By Denise Lettau, VP of Advancement for Secured Futures
“[I do not know] why this did not occur to me earlier. Perhaps the future should look more like the best parts of your present.”
-Cammie McGovern, author and mother of Ethan Floquet in the documentary film Ethan at 21
It’s possible that the most important document you will ever draft is not a legal document, but rather a living document that should be updated annually and not simply filed away. This document is not static, and this cannot be emphasized enough. It is the ever-evolving life story of your loved one with special needs.
The most difficult question(s) many parents with children, especially those with special needs, face is:
How will my child be looked after when I am no longer around?
Who knows my child like I do?
How do I go about securing a special needs trust?
The best way for your child to still feel your presence is when the trustee miraculously has his or her favorite birthday cake delivered on the special day, year after year. How does this happen?
The answer: leave a detailed Letter of Intent. Try to make the letter all-inclusive in terms of information about your family and child. Provide your attorney and trustee/successor trustee with a copy, and regularly update this document to fit changes in your child’s life or tastes.
A Letter of Intent typically includes the following:
- Immediate family history: Names of parents, grandparents, siblings, and anyone else of importance who fits into the family unit. Include family-like members as well.
- Beneficiary’s history: What is the disability? Is it from birth or other circumstance? If so, at what age?
- Medical information/medications: The names of doctors consulted and important medication information such as whether generics can or cannot be used. Allergies to certain medications, and anything of importance that could prevent trial and error episodes.
- Benefits being received: SSI, SSDI, Medicaid and/or Medicare
- Diet: Special plan or allergies to certain foods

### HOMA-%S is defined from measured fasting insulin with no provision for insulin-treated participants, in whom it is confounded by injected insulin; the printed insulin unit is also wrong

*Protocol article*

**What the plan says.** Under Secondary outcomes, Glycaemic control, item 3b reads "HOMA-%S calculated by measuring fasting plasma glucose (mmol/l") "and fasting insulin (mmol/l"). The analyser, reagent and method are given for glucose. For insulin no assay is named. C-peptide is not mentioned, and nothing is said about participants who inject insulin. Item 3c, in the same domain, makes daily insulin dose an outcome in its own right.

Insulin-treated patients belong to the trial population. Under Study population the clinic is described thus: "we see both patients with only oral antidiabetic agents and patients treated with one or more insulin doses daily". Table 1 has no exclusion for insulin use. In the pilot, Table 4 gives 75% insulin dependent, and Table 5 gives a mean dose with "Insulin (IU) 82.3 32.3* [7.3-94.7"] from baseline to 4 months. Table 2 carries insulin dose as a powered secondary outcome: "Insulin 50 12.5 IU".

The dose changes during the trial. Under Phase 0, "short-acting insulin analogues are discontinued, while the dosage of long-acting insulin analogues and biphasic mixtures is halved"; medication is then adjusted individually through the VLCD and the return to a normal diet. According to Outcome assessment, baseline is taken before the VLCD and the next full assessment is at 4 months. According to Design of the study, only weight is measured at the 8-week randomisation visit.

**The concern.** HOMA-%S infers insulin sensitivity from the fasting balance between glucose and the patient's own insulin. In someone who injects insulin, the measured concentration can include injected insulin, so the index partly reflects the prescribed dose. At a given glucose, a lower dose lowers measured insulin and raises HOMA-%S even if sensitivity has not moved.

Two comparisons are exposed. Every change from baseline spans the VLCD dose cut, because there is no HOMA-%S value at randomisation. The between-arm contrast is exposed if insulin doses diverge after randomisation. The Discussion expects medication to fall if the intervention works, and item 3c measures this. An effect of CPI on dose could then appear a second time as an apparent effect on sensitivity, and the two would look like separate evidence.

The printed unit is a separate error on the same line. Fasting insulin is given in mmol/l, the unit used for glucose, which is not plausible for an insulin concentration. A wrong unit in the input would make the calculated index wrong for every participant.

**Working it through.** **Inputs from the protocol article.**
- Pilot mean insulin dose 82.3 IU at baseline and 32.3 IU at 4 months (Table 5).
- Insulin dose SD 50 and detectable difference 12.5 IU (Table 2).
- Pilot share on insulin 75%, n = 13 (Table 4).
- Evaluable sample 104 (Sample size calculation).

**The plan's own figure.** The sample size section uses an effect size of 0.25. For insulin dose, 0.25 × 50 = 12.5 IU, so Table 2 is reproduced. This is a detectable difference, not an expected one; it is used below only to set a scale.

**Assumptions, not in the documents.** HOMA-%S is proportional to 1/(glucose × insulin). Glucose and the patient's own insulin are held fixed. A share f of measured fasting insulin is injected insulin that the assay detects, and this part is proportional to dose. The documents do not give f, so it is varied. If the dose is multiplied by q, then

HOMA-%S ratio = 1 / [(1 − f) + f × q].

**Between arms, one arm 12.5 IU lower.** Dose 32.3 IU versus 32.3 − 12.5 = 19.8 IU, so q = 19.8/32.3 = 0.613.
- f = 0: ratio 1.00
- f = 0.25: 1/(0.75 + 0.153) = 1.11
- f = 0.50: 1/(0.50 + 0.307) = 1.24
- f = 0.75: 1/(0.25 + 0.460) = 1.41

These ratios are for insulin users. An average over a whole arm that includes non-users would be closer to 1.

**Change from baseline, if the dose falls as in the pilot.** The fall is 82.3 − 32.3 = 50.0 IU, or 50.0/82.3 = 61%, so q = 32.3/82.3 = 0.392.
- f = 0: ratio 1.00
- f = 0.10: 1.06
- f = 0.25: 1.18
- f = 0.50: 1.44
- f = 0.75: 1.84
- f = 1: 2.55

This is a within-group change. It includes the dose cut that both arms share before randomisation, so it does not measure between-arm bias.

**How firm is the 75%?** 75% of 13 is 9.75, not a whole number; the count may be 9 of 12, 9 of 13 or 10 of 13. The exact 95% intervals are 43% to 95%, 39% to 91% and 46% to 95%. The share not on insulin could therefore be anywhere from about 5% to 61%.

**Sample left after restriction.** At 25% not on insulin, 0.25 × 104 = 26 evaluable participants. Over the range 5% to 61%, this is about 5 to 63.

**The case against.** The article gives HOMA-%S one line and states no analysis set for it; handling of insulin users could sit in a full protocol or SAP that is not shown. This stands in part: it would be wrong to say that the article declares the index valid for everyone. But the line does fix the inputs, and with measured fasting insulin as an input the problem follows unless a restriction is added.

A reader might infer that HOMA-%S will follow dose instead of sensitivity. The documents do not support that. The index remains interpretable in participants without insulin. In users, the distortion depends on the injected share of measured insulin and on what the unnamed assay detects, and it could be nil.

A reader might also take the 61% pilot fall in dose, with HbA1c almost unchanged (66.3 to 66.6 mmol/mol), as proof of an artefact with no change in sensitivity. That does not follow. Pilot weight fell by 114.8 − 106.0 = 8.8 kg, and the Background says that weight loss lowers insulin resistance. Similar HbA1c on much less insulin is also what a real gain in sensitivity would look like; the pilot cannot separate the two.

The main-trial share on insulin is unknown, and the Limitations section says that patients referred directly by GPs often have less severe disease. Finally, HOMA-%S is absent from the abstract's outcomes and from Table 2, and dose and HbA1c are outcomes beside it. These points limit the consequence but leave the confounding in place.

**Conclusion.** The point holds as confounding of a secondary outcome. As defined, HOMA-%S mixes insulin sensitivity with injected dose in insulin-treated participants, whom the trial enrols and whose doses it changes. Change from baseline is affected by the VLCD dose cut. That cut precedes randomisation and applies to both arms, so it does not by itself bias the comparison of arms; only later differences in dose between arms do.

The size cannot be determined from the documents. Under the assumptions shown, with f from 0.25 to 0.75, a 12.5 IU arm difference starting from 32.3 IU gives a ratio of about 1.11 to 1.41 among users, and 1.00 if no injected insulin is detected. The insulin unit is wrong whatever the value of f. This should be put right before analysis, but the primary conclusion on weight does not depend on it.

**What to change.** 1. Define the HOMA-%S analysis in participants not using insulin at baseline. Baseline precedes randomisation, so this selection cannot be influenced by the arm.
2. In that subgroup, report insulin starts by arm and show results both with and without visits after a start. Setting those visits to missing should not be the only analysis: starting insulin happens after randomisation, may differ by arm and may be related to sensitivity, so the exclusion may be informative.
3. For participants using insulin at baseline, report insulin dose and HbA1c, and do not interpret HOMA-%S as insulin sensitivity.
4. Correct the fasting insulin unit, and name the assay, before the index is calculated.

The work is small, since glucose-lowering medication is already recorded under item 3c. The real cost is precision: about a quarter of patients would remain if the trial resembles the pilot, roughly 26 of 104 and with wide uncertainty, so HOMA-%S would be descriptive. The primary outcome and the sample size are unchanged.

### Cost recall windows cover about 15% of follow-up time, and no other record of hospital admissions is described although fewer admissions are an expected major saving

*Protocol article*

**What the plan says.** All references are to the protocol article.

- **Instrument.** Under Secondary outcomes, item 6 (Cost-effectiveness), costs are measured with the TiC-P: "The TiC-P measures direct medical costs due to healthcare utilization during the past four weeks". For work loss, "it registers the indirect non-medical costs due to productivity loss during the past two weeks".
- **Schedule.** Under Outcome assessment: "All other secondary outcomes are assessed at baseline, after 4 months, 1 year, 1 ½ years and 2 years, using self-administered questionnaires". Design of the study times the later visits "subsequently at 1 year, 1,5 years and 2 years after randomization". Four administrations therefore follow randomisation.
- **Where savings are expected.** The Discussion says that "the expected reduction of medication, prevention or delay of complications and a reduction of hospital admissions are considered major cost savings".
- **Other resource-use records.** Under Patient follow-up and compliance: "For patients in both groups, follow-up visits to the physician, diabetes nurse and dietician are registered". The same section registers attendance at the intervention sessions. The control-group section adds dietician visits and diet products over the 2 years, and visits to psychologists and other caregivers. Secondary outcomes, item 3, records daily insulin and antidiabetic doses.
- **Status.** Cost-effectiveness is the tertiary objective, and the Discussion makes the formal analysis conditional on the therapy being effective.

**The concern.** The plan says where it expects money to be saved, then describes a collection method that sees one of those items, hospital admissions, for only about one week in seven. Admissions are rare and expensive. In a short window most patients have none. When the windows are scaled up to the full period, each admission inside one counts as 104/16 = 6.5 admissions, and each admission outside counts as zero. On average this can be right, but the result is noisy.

- Residential setting: Own home, condo, group home, or facility? Is there a goal in mind?
- Daily routine: Morning, afternoon, and evening routines. What structured routine works best?
- Education: High school, junior college, university, or aspirations?
- Employment: Currently employed or possible employment in the future?
- Social life: Favorite family members, friends, and places to go
- Hobbies: Painting, doing crossword puzzles, listening to music, going to the movies, etc.
- Behavior(s) and behavior management: Long periods of silence or tantrums. What has been successful in calming the beneficiary?
- Fears: Insects, a completely dark room, clowns, thunder/lightning, etc.
- End-of-life plan: Family plot, funeral or memorial service, religious service, etc.
- Other information: This section should include things that only a family member could know, such as favorite birthday cake, favorite foods, disliked foods, favorite colors, favorite place to visit, favorite games, etc.
The list is endless for nuggets of information about your child. What unique gifts and talents does he or she have and how can they continue to be fostered? Does your child also have a vision for his or her life? If so, what is it?
In creating a Letter of Intent, you will make your child’s life so much easier and give yourself peace of mind as well. To learn more about money management for disabled individuals, get in touch with Secured Futures today at 602-635-6674.